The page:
People say to me all the time "Oh, Canada! It's very beautiful there!", and I've always just smiled and nodded. I've loved the Rocky Mountains, but I don't really think about the majority of my country and if it's actually a beautiful place to be. I lament that Canada has so little history, so few ruins that talk about what happened "before", without thinking about how lovely it is to walk through old growth forests or stand on the edge of a crystal clear river. These are, quite frankly, things I grew up with. Things I don't notice.

I've been gone a long time. I'll be in Canada for two weeks this summer, and I wonder how different Alberta will look, now that I've been here.

May 6, 2007

Till Human Voices Wake Us

Shell Beach - From The WaterWhen I was a little girl, my mother always used to tease me all summer long that she couldn't tell what was dirt and what was tan. I spent entire days, from dawn till dusk, outside, running around and playing in the dirt and being rowdy, before puberty and a sudden interest in books turned me into a pasty white girl with a fear of the bright ball of light in the sky.

I was thinking about this as I floated in the Indian Ocean, looking at my feet. They were tanned and dirty and covered in sand, even though I'd been splashing in the water for a while. The dirt from Australia had ground in, and I could barely see the pale lines of where my sandals blocked the sun.

The place I was swimming is called "Shell Beach" for obvious reasons - the entire beach is made of shells, the bottom of the ocean is made of shells, white, brown, purple, all sorts of colours. The water isn't very deep there - I walked far out and it never got above my hips - and it was easy to pick up shell after shell as I floated. I lay back and let my hair drift, and wondered how far the waves and the wind and the sea would pull me away from land, if only I'd let it.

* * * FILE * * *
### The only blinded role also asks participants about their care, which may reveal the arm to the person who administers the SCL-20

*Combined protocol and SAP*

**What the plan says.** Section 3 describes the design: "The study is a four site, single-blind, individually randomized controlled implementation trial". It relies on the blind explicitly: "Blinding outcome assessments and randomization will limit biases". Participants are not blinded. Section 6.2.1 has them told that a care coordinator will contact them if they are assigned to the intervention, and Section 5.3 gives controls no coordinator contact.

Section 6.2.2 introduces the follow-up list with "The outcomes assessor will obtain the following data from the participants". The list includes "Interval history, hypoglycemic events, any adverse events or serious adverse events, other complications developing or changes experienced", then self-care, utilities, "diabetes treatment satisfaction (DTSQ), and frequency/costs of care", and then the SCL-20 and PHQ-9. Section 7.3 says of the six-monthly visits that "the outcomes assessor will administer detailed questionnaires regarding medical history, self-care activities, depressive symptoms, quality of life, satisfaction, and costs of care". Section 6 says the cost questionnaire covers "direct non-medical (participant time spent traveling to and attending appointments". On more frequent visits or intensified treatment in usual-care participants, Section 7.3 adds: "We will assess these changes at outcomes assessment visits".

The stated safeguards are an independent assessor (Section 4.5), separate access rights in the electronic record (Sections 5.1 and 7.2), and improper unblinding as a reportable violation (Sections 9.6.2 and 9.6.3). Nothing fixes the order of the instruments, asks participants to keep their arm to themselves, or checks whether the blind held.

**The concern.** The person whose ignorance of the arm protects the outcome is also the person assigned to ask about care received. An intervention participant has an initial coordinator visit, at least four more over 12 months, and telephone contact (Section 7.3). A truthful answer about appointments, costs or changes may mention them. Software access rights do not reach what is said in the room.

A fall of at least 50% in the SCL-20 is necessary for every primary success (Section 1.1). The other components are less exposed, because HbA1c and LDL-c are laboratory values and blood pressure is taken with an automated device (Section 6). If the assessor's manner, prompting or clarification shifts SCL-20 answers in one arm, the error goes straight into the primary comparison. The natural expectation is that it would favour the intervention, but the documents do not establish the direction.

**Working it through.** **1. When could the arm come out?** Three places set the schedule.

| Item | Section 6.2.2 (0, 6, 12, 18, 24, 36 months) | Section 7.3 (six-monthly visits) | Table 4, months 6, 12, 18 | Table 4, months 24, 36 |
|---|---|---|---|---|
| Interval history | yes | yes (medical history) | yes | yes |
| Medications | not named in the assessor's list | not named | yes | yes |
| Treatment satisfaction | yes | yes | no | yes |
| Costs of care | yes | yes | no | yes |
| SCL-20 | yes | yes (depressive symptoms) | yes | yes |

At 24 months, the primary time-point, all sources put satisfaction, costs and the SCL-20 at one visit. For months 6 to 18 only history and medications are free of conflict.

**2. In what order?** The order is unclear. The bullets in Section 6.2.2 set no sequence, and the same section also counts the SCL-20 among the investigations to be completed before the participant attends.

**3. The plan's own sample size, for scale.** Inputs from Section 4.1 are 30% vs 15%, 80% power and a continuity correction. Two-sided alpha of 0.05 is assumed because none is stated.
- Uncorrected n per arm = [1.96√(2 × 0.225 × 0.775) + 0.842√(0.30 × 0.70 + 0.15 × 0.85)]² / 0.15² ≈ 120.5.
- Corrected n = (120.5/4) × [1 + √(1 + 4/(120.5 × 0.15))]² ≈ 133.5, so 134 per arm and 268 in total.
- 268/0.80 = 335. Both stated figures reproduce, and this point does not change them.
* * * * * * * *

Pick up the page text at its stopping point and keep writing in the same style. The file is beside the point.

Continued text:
It was so warm, with just enough of a breeze to keep things comfortable. The rest of the tour group had walked back to land, complaining about cold and salty water, while I felt more relaxed than I had the entire trip. I closed my eyes and pretended I couldn't hear them.

I listened for mermaids instead.

I thought about Australia, about the deserts and the oceans and the short trees and red dust everywhere. I thought about how nice it would be to just lie in the water and see how far I could float away. I wondered how long it would take me to get lonely.

Shell Beach - Mermaid HuntingEventually I lifted my head and looked back at the beach. I'd floated quite a ways, I guess. I saw everyone on land beginning to pack up, waving to me to return so we could get back on the hot and cramped bus, get closer to the furthest point west in all of Western Australia.

I put my ears back under the water for just another moment, but I couldn't hear the mermaids singing.

Instead, I slowly started back towards the beach.

Maybe next time.

{photos of shell beach}

April 26, 2007

Welcome To Wherever You Are

I can't remember the town I'm in right now - Kalberrie, maybe? Either way, I'm in a small little town in Western Aus, on the first day of a four day tour of the area.